There are many urban legends about why we have daylight savings. Some say it helps conserve energy, benefits farmers and retailers, and, in modern times, makes trick-or-treating safer.
Whatever the reason, daylight savings can be irritating and disruptive. Either we lose an hour in the spring in exchange for late afternoons that aren’t pitch black or we gain an hour in the fall and it looks like midnight seemingly an hour after we just had lunch.
But rather than dwelling too much on the frustrations of time change, we’re deciding to be proactive about using it to our advantage. Here are a few things you can do to make the transition easier.
1. Don’t abuse an extra hour. The most natural response to getting an extra hour of time, especially on a weekend, is to stay up or sleep in later. But it’s a trap! Keeping your normal regimen is the key to getting through a time change so resist the urge to watch that extra episode, knit something elaborate, or stay out extra late .
Meanwhile, if it’s spring and you’re setting the clock ahead, gradually try to get to bed a little bit earlier than normal in the days before the time change and the lost hour won’t feel so tragic.
2. Try to limit coffee and alcohol. While, for some, coffee is the lifeblood of our mornings, it is still a stimulant that interferes with sleep cycles, much in the way that alcohol can affect your ability to get good rest.
Now, we’re not telling you to quit coffee (we could never!), but in the lead-up to daylight savings, be mindful of your consumption. Reducing your intake of coffee and alcohol will help the shift in time occur a little more naturally.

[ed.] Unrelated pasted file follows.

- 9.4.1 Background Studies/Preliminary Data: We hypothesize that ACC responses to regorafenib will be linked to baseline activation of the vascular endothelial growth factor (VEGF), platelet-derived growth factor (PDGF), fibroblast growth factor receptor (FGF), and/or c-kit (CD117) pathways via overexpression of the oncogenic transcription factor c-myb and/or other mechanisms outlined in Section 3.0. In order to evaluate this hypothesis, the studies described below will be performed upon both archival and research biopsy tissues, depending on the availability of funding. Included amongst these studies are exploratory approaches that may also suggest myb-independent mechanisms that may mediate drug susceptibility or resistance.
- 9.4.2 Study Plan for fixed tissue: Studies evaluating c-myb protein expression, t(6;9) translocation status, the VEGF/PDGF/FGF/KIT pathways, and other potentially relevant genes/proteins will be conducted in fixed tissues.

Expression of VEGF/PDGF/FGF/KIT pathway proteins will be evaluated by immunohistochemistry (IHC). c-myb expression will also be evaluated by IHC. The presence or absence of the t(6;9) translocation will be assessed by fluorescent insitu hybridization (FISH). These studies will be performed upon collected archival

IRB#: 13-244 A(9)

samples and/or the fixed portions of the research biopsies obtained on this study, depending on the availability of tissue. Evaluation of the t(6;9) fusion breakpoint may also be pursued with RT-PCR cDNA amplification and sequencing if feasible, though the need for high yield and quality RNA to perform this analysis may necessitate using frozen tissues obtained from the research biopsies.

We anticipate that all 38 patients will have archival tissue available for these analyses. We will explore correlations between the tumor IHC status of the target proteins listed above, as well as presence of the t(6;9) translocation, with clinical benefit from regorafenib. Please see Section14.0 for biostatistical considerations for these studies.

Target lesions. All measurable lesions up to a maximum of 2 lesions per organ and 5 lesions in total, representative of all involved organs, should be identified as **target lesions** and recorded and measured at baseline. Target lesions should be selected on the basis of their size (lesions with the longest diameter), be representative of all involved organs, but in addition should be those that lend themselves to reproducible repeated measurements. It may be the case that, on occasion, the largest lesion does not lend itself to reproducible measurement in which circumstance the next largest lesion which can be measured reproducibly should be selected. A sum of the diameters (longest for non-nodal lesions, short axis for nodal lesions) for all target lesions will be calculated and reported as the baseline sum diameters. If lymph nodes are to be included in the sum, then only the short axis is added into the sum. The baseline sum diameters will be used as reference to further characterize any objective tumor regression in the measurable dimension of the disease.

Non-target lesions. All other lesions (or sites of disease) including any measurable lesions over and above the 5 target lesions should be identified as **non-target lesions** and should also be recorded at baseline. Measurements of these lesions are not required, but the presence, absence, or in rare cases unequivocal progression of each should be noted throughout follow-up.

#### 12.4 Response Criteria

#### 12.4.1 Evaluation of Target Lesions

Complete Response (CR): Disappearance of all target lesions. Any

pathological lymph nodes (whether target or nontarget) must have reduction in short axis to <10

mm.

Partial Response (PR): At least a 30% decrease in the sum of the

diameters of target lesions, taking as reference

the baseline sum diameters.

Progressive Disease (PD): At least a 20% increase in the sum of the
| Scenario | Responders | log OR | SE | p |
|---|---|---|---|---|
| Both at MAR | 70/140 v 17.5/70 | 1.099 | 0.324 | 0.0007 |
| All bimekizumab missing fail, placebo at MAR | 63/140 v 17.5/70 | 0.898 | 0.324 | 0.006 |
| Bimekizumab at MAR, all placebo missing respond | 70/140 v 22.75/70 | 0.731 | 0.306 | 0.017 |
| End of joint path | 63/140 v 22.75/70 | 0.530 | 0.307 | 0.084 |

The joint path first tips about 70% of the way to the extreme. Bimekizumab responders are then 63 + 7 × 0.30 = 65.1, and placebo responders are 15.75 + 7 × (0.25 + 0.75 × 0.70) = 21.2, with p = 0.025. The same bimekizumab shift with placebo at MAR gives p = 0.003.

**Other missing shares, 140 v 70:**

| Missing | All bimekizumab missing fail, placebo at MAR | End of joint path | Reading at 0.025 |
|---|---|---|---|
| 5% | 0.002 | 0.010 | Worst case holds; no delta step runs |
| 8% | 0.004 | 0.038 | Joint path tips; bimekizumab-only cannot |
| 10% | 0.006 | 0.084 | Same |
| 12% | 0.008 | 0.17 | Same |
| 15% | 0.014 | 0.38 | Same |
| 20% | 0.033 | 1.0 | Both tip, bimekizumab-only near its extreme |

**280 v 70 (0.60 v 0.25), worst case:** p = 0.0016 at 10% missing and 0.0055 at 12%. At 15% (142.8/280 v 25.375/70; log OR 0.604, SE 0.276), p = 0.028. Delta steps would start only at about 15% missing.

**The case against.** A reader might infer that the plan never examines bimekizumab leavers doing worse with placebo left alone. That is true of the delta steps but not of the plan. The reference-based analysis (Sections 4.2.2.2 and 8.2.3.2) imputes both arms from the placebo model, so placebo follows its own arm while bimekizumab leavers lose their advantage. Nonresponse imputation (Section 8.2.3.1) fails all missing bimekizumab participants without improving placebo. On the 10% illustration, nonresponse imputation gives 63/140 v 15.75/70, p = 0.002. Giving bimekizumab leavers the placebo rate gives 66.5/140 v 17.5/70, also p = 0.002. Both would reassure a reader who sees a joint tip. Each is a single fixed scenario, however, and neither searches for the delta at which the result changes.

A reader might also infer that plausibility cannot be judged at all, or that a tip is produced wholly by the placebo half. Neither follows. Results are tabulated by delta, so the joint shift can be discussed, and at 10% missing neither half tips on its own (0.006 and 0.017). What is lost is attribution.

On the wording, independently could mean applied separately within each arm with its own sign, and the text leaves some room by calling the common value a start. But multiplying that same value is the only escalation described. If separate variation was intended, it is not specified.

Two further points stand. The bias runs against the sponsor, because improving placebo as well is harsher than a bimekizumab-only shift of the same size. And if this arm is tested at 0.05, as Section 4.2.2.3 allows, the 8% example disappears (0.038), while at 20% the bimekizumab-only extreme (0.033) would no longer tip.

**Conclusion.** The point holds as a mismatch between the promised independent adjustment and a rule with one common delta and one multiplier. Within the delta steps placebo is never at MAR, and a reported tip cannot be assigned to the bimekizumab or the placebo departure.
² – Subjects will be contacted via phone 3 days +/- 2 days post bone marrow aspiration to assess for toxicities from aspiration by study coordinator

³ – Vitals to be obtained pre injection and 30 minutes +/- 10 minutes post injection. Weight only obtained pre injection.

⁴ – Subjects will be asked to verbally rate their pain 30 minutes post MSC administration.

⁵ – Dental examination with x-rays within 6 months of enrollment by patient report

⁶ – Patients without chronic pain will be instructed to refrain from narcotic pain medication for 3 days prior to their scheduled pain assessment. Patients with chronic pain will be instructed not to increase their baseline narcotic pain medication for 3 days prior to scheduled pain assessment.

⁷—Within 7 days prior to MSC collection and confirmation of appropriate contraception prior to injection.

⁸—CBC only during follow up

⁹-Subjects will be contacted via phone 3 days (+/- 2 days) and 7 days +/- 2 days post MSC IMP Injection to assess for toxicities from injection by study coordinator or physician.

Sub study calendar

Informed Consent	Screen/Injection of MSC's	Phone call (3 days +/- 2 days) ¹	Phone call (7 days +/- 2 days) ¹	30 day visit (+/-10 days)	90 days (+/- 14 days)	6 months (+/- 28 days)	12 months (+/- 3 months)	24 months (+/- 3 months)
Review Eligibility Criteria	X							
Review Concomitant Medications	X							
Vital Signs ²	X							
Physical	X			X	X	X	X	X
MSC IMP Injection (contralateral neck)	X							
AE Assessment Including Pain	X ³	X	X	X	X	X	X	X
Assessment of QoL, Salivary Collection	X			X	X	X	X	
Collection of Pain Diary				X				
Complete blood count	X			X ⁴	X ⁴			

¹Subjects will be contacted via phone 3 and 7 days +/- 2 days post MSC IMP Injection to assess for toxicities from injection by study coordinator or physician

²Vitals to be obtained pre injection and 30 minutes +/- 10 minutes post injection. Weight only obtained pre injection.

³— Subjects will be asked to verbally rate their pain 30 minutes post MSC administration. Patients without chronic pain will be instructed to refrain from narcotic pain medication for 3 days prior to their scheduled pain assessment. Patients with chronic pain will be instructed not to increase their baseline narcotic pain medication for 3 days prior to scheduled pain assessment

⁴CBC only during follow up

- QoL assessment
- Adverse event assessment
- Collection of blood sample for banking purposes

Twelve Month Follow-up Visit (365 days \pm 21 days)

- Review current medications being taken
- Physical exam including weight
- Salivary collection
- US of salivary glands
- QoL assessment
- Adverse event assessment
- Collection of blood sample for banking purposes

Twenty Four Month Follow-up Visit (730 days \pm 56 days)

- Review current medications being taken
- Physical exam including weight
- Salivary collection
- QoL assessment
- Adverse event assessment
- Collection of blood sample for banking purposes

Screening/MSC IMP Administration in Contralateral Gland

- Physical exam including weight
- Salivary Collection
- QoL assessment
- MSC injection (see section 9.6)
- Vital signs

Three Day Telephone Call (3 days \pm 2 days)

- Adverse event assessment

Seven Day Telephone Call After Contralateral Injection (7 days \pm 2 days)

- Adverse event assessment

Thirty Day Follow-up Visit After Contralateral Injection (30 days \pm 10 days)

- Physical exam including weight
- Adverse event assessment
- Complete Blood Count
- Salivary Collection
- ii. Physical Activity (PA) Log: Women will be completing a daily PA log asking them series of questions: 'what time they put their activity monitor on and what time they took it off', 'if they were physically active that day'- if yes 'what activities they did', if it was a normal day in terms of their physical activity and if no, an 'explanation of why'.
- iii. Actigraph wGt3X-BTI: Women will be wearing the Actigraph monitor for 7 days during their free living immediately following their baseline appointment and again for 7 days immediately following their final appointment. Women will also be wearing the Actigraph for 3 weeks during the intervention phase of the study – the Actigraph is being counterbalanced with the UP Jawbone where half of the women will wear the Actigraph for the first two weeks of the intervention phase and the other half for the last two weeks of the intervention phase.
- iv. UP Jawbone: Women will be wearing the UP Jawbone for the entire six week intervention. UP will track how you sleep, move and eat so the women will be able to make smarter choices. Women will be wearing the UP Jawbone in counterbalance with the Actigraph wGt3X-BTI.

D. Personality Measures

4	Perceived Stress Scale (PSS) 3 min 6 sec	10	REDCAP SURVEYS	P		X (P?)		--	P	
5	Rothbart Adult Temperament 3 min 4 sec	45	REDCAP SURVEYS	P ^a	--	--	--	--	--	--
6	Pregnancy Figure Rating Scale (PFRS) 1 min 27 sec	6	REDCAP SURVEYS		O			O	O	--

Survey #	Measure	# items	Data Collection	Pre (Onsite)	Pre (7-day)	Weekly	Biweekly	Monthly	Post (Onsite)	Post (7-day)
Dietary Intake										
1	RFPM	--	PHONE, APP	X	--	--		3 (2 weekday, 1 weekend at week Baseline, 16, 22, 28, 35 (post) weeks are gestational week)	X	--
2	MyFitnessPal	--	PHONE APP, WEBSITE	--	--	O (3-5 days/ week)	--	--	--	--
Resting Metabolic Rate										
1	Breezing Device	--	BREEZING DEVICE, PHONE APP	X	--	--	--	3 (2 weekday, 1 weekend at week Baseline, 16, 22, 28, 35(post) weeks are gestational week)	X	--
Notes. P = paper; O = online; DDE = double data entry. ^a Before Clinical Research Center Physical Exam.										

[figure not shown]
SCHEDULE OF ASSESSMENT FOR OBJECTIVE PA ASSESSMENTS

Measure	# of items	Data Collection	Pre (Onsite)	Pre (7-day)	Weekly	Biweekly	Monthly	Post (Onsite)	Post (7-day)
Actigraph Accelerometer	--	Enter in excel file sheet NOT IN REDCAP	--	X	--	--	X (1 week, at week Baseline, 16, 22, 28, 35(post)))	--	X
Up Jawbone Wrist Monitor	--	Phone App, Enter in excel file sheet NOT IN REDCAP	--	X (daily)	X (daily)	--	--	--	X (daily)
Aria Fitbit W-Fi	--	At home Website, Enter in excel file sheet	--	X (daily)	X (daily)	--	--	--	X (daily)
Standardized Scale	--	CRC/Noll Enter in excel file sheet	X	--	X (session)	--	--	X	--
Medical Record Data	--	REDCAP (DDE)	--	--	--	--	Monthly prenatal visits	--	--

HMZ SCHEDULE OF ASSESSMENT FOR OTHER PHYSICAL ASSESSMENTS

Keep yourself from sleepwalking
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3. Open (or close) your blinds. Benjamin Franklin, who is largely credited with the Daylight Savings Movement, once suggested that church bells should be rung and cannons should be fired to help everyone acclimate to time changes.
We think it’s fair to say that of the many great ideas that Ben Franklin had, this was not one of the best. Instead, we humbly suggest opening your blinds when you first wake up. Access to natural light is diminished as the winter comes and so, the more time you soak up the sun, the more awake you’ll feel and the happier you’ll be.
As for spring, while access to light is less of a problem in the spring, it does mean that you’ll see more light later into the day, which can also interfere with sleep. So when we lose an hour, try to limit your exposure to bright light earlier in the evening than usual.
4. Listen to your body. This is the most obvious and most overlooked tip. Do you ever feel tired and think that it’s too early to go to bed? Hit the hay anyway.
Do you ever reach your bedtime and don’t feel tired? While not feeling tired when it’s time for bed can be frustrating, it’s part of the adjustment and you shouldn’t panic or stress. If you find you can better make use of an hour that you’d spend tossing and turning, we suggest reading or finding an activity that relaxes you (and doesn’t involve electronics).
The most important thing, according to sleep studies, is that you try to wake up at the same time every day. If that means you find yourself tuckered out by the early afternoon, try to take a short nap.
5. Think about the routine you want. Most sleep science experts encourage you to keep your normal regimen after a time change, whether it’s daylight savings or travel to a different time zone.
But there is also something to be said for thinking about how you can maximize a time change to fit your goals. If you’ve wanted to wake up earlier, having an earlier sunrise is a great impetus. If you’ve wanted to take more walks, start running after work, or enjoy more time outside, having a later sunset is another opportunity.
Either way, ease into whatever you do slowly and let time work for you better than ever before.